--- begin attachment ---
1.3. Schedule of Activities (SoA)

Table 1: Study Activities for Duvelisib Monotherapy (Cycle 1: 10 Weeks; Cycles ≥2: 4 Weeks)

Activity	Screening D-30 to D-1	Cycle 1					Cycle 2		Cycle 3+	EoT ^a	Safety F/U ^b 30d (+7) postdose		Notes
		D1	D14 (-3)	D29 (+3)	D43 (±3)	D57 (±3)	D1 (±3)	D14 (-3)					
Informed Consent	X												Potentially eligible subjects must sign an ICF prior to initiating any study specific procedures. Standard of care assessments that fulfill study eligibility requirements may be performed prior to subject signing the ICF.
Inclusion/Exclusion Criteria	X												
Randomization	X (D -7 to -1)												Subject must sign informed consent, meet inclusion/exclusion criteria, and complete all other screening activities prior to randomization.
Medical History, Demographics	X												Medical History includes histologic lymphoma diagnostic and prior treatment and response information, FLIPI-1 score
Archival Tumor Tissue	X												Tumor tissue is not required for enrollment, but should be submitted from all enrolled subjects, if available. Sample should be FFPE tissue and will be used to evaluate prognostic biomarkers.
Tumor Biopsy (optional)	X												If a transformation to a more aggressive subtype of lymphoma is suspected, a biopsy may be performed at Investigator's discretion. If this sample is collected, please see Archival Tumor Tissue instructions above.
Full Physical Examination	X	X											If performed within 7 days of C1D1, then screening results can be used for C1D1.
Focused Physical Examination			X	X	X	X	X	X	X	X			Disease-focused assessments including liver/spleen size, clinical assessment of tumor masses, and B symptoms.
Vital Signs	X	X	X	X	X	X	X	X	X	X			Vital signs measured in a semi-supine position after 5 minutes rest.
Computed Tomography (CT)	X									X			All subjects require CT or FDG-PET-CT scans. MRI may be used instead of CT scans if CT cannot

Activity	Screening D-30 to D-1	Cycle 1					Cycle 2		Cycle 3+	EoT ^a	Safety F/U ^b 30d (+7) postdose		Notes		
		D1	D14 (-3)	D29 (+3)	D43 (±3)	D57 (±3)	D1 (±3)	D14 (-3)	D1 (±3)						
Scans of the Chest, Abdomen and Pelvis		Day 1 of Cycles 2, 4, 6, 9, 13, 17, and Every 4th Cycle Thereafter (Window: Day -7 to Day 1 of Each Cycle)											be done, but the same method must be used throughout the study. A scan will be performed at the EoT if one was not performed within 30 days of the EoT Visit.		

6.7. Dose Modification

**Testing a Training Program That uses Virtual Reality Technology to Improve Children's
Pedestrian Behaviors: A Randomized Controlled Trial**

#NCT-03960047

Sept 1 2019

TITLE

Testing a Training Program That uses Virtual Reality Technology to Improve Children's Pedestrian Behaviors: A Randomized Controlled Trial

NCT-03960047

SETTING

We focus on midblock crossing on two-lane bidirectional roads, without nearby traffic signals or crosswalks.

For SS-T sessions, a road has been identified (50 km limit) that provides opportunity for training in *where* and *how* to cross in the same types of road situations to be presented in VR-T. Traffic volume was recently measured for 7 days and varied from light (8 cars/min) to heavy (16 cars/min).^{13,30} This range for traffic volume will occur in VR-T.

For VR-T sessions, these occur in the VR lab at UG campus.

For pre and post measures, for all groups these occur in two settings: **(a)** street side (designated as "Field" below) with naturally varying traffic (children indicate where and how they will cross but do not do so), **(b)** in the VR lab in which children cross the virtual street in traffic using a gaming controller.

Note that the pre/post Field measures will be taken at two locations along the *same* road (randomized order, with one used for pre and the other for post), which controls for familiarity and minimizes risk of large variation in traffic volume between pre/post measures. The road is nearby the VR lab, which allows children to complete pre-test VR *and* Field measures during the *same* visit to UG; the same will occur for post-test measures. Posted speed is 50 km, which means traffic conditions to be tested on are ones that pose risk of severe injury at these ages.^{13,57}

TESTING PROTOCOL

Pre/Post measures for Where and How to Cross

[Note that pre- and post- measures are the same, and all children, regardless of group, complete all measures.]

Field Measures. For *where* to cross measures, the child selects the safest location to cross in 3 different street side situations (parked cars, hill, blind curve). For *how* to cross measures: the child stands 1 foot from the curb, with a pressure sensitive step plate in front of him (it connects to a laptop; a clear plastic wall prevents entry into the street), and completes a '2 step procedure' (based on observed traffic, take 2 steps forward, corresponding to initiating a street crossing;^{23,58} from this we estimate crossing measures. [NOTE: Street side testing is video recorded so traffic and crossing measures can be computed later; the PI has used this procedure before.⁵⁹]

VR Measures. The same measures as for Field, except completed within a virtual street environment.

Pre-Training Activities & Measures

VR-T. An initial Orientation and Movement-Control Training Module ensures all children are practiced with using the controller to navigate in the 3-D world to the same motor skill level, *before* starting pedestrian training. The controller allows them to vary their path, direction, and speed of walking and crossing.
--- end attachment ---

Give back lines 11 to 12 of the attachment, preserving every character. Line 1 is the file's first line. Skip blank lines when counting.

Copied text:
Full Physical Examination	X	X											If performed within 7 days of C1D1, then screening results can be used for C1D1.
Focused Physical Examination			X	X	X	X	X	X	X	X			Disease-focused assessments including liver/spleen size, clinical assessment of tumor masses, and B symptoms.